Whatsoever it be, the truth of the Gospel of Jesus Christ dependeth not upon councils, nor, as St. Paul saith, upon mortal creature’s judgment. And if they which ought to be careful for God’s Church will not be wise, but slack their duty, and harden their hearts against God and His Christ, going on still to pervert the right ways of the Lord, God will stir up the very stones, and make children and babes cunning, whereby there may ever be some to confute these men’s lies. For God is able (not only without councils), but also, will the councils, nill the councils, to maintain and advance His own kingdom. “Full many be the thoughts of man’s heart” (saith Solomon); “but the counsel of the Lord abideth steadfast:” “There is no wisdom, there is no knowledge, there is no counsel against the Lord.” “Things endure not” (saith Hilarius), “that be set up with men’s workmanship: by another manner of means must the Church of God be builded and preserved: for that Church is grounded upon the foundation of the Apostles and Prophets, and is holden fast together by one corner stone, which is Christ Jesu.”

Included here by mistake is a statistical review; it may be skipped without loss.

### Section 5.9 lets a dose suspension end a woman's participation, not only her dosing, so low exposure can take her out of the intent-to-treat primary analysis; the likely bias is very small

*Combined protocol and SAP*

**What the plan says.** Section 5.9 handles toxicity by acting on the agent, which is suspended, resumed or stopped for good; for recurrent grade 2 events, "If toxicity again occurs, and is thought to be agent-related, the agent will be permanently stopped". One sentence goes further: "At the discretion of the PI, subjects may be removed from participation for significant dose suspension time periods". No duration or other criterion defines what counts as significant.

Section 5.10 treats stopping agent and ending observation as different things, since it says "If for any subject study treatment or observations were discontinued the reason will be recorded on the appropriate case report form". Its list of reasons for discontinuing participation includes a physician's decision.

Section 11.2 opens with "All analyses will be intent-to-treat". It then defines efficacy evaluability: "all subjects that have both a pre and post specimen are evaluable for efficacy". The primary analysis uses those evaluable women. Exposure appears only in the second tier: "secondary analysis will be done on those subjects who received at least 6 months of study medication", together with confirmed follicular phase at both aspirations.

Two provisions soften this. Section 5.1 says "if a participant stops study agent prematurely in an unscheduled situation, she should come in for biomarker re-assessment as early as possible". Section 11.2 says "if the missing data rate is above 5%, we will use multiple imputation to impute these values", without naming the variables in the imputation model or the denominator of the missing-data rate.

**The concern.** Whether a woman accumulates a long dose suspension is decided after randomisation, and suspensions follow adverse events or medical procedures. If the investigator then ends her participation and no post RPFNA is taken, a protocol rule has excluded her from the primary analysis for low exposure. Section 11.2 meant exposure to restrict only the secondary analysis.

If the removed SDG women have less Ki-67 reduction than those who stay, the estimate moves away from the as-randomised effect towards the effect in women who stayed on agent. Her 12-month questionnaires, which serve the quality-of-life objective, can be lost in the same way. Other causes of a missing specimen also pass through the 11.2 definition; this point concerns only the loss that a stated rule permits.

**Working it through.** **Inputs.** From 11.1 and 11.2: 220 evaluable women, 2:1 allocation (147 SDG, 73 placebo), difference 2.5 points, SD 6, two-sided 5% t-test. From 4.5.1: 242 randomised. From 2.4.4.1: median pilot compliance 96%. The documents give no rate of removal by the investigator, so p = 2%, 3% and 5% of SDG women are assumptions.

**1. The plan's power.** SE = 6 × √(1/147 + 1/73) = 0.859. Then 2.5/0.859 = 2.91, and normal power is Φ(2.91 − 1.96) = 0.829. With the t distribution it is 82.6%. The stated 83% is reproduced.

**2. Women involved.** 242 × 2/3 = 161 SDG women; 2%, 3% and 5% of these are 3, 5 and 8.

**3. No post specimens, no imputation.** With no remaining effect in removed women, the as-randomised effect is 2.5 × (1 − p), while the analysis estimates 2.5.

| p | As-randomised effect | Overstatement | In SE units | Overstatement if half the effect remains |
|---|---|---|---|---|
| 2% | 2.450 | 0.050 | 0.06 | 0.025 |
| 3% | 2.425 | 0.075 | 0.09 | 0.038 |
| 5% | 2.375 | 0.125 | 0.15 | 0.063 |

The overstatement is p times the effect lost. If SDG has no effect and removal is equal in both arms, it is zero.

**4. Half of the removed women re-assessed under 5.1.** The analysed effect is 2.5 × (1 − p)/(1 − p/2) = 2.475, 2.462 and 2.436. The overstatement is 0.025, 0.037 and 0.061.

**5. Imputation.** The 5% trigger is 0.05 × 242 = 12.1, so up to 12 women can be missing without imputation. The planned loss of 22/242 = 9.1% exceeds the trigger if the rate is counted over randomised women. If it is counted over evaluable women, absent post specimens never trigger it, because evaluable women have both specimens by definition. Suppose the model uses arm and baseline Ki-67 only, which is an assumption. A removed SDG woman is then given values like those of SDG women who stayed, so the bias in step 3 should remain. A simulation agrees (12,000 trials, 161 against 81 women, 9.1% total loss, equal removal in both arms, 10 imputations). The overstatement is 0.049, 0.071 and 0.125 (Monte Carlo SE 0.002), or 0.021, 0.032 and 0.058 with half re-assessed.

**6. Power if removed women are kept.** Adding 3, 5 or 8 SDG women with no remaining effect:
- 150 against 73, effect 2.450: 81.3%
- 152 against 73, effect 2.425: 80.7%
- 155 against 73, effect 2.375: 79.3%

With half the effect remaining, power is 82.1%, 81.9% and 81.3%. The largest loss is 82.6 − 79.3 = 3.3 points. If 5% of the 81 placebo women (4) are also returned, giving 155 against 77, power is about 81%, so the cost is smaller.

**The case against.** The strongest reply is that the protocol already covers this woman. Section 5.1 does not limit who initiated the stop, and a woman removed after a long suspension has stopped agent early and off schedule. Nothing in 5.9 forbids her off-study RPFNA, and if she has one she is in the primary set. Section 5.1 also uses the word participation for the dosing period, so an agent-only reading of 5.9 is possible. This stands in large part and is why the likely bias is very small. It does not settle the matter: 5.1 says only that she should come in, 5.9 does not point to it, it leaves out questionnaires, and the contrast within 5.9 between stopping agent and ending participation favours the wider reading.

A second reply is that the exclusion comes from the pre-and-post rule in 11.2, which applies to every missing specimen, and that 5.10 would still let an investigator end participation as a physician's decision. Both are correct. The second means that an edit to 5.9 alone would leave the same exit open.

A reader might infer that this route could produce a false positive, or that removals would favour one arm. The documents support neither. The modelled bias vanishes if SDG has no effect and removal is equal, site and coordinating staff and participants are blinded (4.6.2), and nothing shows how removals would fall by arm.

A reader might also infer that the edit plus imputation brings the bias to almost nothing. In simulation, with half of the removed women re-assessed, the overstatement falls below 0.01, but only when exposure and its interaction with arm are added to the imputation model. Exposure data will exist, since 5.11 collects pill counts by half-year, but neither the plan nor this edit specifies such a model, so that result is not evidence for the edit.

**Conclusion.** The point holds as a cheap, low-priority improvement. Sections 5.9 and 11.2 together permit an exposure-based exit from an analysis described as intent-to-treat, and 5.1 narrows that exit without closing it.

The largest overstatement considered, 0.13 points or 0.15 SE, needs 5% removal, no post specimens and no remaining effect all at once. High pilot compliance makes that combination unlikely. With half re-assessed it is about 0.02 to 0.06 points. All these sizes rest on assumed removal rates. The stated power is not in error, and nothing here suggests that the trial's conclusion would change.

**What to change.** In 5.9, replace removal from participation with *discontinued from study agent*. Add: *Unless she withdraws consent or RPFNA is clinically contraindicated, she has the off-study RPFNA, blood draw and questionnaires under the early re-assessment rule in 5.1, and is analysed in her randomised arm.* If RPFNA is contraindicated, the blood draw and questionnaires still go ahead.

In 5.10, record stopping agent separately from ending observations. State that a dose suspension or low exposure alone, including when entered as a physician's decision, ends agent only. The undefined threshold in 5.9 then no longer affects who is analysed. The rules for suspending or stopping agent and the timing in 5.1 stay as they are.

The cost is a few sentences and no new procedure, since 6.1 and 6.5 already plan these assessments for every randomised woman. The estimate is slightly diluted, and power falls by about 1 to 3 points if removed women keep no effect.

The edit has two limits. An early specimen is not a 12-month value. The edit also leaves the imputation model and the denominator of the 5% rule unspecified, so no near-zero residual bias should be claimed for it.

But marvellous notable, and to very good purpose for these days, be Hierom’s words: “Whosoever” (saith he) “the devil hath deceived, and enticed to fall asleep, as it were with the sweet and deathly enchantments of the mermaids the Syrens, those persons doth God’s word awake up, saying unto them, Arise, thou that sleepest; lift up thyself, and Christ shall give thee light. Therefore, at the coming of Christ, of God’s word, of the ecclesiastical doctrine, and of the full destruction of Nineveh, and of that most beautiful harlot, then, then shall the people, which heretofore had been cast in a trance under their masters, be raised up, and shall make haste to go to the mountains of the Scripture; and there shall they find hills, Moses verily, and Joshua the son of Nun, other hills also, which are the Prophets; and hills of the New Testament, which are the Apostles and the Evangelists. And when the people shall flee for succour to such hills, and shall be exercised in the reading of those kind of mountains, though they find not one to teach them (for the harvest shall be great, but the labourers few), yet shall the good desire of the people be well accepted, in that they have gotten them to such hills; and the negligence of their masters shall be openly reproved.” These be Hierom’s sayings, and that so plain, as there needeth no interpreter. For they agree so just with the things we now see with our eyes have already come to pass, that we may verily think that he meant to foretell, as it were, by the spirit of prophecy, and to paint before our face the universal state of our time; the fall of the most gorgeous harlot Babylon; the repairing again of God’s Church; the blindness and sloth of the bishops, and the good will and forwardness of the people. For who is so blind, that he seeth not these men be the masters, by whom the people, as saith Hierom, hath been led into error and lulled asleep? Or who sooth not Rome, that is their Nineveh, which sometime was painted with fairest colours, but now, her vizard being palled off, is both better seen and less set by? Or who seeth not that good men, being awaked, as it were, out of their dead sleep at the light of the Gospel and at the voice of God, have resorted to the hills of the Scriptures, waiting not at all for the councils of such masters?